The Pahlavi regime’s recognition of stamps as an important propaganda instrument was evident form the instance that copies of the series remembering Iran’s war efforts were distributed among the members of the United Nations’ General Assembly (Siebertz, p. 65). To coordinate such efforts, the Council for the Improvement of Stamps (Šurā-ye ṭaʿāli-e tambr) was founded in 1964, whose representatives were chosen from the ministry of culture, ministry of information, and the Imperial Printing Press (Ṭabāṭabaʾi, p. 35). From the late 1960s onwards, the desire for self-portrayal led to an explosion of the number of stamps issued and of the subjects covered. Apart from celebrating the Pahlavi monarchy, represented by the members of the imperial family, the Iranian post was anxious to demonstrate the country’s affiliation to the modern world with annual commemorative stamps on United Nations Day or subjects like human rights and the campaign against illiteracy, as well as stressing the national cultural heritage as the other part of national identity (Plate XII). Especially in the last decade of Pahlavi rule, Iran had followed an international trend and “joined the anything to commemorate club” (Lewis, p. 95), issuing commemorative stamps on broad subjects, from meteorology congresses to the opening of Tehran’s Hilton hotel. Another characteristic feature was the random combination of Achaemenid symbols with modern institutions, e.g. on stamps on Red Cross day or the founding anniversary of Rotary International (Plate XIII; Siebertz, pp. 82-83). This trend was accompanied by a change in the design of stamps, which switched from the unadorned motives in warm pastel shades characteristic of earlier issues to fuzzy illustrations in gaudy colors.
The growing crisis of the system was at least visible in issues of the last years before revolution, when the šāhanšāhi calendar, introduced on stamps in 1976, was again replaced by the traditional solar calendar in 1978 (see CALENDARS), and on the last definitive set of stamps issued before the Islamic Revolution, which showed historical monuments of the pre-Islamic as well as of the Islamic period instead of the picturing icons of technical progress (Siebertz, p. 87).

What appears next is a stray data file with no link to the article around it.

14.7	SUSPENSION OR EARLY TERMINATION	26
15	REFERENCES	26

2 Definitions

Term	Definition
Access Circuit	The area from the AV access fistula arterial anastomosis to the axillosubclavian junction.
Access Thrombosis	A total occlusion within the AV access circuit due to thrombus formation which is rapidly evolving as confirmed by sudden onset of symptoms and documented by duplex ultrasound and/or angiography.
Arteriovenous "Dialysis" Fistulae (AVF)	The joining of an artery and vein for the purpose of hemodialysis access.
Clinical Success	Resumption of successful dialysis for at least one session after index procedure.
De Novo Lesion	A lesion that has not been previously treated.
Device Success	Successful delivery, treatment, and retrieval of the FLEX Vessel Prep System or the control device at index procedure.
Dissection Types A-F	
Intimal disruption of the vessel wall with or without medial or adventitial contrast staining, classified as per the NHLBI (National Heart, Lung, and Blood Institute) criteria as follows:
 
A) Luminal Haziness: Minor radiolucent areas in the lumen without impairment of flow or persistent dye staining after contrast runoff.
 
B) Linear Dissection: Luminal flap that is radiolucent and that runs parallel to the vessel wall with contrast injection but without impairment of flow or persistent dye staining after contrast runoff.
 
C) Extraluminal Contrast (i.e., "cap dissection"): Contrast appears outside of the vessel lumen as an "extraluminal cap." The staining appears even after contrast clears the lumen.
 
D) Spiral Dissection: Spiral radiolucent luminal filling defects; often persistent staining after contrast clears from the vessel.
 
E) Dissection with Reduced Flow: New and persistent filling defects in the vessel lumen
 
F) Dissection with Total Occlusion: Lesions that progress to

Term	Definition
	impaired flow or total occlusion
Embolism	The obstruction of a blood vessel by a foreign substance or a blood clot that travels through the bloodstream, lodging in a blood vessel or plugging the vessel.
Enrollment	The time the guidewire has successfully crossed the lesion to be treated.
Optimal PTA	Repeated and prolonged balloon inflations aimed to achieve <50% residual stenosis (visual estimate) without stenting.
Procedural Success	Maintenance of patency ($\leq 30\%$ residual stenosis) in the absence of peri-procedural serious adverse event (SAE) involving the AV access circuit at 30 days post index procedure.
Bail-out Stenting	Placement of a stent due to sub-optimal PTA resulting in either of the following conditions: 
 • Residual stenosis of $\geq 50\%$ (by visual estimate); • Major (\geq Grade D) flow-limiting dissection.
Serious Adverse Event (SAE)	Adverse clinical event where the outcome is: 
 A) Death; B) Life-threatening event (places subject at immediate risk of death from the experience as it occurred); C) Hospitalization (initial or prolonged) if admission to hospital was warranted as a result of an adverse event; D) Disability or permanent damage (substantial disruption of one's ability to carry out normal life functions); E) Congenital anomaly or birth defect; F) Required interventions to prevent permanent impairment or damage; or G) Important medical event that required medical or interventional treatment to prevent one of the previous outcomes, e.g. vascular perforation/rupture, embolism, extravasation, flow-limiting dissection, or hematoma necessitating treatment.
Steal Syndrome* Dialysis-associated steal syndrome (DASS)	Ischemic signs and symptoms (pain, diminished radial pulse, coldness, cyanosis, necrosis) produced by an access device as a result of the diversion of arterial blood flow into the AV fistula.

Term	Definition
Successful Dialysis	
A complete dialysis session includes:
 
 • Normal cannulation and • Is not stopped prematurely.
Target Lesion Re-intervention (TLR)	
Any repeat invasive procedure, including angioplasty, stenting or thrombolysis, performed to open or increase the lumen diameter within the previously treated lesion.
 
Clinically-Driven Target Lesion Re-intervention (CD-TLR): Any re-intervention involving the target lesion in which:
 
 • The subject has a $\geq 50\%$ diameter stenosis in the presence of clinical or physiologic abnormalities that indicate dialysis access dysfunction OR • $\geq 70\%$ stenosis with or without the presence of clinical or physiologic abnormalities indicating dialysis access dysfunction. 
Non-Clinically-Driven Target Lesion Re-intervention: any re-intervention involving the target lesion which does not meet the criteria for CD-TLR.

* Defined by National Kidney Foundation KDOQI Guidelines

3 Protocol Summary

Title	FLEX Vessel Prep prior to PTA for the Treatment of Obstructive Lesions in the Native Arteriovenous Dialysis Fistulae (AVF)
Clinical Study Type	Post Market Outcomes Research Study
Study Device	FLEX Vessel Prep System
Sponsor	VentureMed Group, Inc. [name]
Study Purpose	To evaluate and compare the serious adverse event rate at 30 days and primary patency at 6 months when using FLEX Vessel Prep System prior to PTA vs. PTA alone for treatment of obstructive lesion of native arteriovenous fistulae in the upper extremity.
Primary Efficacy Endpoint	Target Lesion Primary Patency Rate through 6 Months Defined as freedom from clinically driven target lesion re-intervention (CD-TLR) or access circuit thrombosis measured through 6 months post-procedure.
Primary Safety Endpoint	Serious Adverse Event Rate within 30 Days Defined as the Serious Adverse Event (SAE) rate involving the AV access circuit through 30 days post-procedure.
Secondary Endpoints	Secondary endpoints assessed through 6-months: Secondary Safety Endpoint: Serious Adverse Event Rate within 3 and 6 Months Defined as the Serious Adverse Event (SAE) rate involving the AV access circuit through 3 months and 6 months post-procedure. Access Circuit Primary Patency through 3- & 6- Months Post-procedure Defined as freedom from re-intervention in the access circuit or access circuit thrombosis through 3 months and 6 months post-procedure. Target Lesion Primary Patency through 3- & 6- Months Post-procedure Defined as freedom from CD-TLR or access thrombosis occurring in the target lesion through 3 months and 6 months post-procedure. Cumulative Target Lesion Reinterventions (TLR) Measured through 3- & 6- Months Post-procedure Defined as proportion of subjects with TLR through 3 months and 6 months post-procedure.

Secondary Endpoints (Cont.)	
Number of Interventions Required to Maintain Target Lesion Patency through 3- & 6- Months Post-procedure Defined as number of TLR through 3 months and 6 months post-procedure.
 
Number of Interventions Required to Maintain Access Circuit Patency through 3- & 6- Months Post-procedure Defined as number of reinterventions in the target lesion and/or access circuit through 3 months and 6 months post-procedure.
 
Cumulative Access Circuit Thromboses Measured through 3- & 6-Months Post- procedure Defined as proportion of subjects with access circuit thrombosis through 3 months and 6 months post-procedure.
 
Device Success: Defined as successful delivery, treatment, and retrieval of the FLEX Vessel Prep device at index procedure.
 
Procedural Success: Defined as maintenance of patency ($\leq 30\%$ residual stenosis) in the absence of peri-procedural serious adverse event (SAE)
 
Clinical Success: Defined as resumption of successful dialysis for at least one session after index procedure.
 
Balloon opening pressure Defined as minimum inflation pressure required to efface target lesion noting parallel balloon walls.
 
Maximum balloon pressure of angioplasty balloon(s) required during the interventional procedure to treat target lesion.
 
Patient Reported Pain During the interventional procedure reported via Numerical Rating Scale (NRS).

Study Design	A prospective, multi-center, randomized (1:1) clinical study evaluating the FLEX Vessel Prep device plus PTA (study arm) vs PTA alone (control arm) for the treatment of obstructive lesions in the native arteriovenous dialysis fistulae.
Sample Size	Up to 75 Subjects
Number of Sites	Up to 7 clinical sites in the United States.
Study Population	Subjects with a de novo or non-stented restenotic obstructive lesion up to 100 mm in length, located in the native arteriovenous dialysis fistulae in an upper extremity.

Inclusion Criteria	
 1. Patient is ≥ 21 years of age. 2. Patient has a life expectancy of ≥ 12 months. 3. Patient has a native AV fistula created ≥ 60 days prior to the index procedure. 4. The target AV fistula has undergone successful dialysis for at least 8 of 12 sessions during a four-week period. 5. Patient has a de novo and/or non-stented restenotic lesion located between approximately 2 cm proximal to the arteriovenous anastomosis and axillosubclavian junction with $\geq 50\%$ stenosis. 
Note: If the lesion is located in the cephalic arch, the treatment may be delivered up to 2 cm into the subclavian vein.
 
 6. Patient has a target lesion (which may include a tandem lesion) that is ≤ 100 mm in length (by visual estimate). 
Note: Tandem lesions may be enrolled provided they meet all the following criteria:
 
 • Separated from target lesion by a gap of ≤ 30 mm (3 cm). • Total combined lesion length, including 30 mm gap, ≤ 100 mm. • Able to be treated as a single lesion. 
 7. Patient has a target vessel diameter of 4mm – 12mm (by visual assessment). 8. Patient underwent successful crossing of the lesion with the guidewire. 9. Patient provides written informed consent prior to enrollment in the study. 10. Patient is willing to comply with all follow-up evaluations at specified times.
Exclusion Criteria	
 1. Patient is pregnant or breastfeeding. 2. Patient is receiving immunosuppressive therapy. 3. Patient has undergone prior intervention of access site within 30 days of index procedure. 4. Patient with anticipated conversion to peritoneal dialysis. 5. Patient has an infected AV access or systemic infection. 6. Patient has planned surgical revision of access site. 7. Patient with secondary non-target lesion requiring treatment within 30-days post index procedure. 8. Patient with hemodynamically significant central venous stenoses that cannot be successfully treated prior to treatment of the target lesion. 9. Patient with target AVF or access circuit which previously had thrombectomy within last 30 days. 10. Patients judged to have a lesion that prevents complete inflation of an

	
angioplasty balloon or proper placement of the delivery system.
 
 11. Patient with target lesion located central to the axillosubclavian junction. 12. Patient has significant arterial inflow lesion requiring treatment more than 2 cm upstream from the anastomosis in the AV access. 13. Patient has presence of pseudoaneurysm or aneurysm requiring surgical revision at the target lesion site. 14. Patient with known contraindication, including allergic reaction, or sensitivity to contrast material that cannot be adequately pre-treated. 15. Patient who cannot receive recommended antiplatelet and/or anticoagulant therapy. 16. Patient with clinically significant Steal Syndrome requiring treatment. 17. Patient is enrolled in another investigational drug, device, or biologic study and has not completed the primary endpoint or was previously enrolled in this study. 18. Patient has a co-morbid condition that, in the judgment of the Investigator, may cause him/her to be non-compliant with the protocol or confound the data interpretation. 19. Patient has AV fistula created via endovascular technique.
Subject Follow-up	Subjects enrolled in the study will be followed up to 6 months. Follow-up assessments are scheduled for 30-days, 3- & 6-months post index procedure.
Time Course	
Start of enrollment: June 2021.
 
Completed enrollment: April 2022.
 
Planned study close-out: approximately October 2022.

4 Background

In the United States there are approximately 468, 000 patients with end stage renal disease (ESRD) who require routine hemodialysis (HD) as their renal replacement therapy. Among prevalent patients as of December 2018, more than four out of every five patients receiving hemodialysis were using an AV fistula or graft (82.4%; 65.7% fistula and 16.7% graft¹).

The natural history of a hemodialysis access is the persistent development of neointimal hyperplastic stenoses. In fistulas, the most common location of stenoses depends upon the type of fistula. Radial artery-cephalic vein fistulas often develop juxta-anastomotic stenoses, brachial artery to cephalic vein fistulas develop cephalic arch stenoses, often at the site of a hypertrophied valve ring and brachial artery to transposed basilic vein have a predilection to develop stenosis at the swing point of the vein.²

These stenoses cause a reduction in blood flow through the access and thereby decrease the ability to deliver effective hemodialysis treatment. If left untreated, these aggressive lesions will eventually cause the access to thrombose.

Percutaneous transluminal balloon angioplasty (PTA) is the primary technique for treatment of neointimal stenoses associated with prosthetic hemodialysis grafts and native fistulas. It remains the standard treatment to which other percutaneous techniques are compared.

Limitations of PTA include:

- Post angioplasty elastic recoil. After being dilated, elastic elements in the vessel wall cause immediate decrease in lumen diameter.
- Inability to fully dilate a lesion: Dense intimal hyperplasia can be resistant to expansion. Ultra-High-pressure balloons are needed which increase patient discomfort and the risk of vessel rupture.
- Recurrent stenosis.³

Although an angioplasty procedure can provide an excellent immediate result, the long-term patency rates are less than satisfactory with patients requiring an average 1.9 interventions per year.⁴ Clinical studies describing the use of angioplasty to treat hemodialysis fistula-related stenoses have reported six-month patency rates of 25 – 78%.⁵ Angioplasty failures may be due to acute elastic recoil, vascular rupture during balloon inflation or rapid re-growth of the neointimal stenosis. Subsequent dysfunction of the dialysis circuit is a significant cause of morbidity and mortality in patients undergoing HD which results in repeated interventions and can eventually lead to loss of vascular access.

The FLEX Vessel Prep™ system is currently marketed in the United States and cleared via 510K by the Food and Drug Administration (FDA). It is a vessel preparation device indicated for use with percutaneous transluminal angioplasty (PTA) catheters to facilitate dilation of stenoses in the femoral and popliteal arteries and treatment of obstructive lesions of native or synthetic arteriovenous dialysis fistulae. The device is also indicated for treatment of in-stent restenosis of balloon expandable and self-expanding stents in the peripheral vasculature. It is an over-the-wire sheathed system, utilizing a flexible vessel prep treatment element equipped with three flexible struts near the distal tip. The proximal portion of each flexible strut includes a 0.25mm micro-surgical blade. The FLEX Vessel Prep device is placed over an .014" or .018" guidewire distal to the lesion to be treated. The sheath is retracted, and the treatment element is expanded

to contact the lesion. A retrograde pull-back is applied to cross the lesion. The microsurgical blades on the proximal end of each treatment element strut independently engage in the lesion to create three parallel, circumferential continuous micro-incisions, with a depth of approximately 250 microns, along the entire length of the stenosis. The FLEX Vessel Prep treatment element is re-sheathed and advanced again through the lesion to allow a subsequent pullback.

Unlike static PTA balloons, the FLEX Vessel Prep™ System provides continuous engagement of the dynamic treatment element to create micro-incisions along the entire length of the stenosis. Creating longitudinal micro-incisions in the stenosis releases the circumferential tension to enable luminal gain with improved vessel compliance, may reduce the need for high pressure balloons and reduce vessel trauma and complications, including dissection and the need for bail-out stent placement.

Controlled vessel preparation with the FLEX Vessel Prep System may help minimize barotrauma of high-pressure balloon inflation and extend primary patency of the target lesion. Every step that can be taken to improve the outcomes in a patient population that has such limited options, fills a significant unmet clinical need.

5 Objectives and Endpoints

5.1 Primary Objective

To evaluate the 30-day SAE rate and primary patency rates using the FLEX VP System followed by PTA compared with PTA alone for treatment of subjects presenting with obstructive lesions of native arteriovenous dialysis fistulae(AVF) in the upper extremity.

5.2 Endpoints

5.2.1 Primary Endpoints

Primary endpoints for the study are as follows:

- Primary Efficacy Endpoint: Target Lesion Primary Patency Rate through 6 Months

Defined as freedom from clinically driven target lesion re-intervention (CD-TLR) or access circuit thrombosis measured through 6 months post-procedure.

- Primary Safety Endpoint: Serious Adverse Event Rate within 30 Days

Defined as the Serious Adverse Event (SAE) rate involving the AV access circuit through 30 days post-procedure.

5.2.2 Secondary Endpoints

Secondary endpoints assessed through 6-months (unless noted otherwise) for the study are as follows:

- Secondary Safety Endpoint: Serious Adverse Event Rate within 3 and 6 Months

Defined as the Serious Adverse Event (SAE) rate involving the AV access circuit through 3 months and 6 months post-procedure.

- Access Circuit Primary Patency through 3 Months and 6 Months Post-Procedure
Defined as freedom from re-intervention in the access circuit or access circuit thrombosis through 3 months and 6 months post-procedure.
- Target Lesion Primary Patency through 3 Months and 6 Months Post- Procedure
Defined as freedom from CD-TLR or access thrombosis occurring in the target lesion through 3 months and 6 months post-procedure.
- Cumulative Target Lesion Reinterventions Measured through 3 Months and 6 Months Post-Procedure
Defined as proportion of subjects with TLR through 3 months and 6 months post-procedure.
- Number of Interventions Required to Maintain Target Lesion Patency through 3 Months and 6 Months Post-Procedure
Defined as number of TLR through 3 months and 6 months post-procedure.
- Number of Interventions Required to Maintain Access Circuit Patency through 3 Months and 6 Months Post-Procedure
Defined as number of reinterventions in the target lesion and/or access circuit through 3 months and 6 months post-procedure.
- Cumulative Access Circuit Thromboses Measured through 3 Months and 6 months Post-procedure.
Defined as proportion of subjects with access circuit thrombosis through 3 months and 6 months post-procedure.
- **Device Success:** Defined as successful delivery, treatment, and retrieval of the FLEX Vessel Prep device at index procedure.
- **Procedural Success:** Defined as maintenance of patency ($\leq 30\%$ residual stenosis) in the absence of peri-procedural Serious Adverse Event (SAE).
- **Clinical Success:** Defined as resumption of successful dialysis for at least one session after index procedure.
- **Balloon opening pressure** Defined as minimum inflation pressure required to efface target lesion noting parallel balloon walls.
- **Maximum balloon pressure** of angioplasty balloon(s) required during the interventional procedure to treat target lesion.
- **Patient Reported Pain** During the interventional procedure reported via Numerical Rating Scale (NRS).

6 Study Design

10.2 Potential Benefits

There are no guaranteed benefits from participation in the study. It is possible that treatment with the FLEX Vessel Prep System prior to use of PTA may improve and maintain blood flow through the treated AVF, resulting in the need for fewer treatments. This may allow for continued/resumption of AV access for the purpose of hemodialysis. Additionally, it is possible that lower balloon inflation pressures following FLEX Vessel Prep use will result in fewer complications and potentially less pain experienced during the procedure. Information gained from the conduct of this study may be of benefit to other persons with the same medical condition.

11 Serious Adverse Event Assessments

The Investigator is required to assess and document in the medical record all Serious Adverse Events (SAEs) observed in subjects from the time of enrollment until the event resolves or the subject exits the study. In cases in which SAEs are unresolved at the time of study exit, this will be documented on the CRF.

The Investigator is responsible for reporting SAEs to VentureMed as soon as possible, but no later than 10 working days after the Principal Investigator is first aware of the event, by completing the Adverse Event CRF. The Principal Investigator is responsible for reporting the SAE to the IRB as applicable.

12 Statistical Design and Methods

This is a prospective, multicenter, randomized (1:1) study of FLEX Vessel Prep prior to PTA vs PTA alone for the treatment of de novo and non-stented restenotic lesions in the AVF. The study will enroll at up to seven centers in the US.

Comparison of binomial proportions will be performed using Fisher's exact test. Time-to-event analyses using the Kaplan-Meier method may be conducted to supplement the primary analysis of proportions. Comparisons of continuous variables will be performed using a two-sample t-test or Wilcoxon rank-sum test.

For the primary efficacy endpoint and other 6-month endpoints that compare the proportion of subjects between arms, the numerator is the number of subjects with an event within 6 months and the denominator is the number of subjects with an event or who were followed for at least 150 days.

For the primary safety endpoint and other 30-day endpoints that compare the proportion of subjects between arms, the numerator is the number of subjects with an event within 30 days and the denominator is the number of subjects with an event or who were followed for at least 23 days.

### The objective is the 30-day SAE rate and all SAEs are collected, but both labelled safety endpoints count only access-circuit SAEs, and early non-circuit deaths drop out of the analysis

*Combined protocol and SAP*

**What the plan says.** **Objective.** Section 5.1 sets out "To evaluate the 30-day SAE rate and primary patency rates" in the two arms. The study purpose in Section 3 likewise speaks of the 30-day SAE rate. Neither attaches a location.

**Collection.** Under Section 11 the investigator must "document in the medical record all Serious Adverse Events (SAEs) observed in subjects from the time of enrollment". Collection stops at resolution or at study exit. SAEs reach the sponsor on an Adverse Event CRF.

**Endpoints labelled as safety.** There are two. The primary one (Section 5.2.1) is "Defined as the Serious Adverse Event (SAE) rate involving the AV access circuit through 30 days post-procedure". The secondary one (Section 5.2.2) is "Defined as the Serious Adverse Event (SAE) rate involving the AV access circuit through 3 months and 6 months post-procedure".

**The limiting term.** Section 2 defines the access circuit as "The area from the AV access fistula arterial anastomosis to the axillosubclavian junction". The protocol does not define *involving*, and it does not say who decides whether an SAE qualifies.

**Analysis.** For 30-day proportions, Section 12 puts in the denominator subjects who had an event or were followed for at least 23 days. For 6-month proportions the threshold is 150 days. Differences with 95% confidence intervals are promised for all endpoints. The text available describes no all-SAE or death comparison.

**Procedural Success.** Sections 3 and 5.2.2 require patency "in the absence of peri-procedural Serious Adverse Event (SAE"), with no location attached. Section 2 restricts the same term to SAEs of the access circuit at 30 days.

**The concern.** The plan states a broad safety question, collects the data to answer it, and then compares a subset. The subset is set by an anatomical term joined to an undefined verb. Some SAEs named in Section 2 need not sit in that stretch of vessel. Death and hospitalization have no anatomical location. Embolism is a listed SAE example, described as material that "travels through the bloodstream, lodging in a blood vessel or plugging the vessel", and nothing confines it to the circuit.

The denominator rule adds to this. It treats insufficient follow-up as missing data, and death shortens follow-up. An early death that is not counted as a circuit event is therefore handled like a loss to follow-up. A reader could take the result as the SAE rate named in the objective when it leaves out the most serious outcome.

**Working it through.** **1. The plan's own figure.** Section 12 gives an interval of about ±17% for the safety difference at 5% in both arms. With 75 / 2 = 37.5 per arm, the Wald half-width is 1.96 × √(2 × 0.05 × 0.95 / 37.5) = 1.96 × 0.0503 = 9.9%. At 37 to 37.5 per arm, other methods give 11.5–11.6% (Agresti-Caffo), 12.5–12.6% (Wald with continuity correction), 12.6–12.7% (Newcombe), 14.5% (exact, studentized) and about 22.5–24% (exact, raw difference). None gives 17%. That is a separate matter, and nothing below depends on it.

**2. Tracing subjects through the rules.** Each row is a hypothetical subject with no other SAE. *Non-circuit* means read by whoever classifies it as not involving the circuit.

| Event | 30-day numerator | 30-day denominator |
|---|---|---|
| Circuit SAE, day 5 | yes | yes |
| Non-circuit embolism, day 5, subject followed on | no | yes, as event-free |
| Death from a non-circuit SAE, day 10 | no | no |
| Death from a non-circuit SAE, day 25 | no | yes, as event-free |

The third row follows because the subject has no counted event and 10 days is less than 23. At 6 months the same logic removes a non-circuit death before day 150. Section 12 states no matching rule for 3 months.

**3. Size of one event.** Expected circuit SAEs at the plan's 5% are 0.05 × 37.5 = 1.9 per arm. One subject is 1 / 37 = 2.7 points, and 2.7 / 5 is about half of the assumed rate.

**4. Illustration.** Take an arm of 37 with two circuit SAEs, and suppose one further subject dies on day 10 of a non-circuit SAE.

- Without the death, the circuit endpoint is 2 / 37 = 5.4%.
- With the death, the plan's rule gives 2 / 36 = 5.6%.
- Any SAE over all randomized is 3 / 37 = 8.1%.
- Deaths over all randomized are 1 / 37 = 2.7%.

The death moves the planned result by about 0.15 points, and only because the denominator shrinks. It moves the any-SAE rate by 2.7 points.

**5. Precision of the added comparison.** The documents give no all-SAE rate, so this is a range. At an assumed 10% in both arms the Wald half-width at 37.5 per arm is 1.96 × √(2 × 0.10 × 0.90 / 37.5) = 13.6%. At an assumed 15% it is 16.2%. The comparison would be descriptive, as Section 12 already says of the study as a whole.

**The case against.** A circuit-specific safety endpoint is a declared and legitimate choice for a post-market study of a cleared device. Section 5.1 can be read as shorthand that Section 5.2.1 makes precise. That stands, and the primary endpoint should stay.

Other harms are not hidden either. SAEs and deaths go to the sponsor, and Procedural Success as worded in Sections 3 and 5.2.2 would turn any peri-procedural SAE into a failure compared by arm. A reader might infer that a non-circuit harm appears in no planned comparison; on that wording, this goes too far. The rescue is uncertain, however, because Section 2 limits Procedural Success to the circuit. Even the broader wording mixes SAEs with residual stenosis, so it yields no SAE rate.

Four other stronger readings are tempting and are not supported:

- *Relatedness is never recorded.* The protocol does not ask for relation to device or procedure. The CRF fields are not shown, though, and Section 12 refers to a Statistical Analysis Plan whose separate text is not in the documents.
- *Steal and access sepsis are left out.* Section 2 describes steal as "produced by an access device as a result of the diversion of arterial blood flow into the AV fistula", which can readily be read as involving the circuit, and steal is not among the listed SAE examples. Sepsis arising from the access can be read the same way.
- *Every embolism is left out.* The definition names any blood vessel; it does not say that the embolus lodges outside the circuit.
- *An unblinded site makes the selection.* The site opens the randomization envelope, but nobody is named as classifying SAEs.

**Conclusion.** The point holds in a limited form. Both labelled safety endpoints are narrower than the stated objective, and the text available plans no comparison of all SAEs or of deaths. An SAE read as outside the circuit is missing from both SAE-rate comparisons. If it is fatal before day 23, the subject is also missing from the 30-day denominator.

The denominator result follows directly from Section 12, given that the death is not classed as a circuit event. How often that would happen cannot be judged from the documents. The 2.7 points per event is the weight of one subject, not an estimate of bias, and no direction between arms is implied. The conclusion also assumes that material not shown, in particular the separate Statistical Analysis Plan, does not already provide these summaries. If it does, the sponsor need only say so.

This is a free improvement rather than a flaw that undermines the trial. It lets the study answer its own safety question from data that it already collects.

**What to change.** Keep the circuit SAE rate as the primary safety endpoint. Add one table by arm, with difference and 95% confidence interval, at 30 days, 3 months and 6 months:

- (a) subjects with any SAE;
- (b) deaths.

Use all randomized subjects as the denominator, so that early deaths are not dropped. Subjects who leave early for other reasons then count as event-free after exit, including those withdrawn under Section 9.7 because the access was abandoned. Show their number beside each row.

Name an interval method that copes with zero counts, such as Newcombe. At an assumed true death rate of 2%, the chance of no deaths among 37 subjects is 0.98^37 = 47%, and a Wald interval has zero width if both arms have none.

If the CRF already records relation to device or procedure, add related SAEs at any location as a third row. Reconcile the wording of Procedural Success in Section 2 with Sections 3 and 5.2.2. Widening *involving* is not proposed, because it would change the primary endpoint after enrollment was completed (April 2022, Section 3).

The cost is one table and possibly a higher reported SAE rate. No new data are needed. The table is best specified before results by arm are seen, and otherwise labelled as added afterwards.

Islamic Republic (1979-). Immediately after the Islamic revolution, all previously issued stamps were overprinted (Plate XIV). Due to the unclear political situation in the first months after the revolution, stamps in commemoration of champions of liberal nationalism, such as Moḥammad Moṣaddeq, or revolutionary Islam (e.g. ʿAli Šariʿati) were issued along with stamps that propagated the mainstream political line led by Ayatollah Khomeini (Siebertz, pp. 103).
After the final defeat of the groups opposing clerical rule, the stamps became a distinct instrument of the new clerical elite, with the issue of stamps rising from one million before the revolution to three million afterwards. To coordinate the propagandistic employment, the stamp council was re-convened in a new composition in 1986, consisting of representatives of the postal administration, the ministries of Foreign Affairs and Culture and Islamic Guidance and from the Islamic Propagation Organization (Dabirḵāna, pp. 1-7). In addition, an illustrated bulletin with information on the issue and the meaning of their respective message were published for every stamp (Wezārat-e post o telegrāf o telefon, Edāra-ye koll-e post-e kešvar, Entešār-e tambr-e yādbud, Tehran, 1981-85).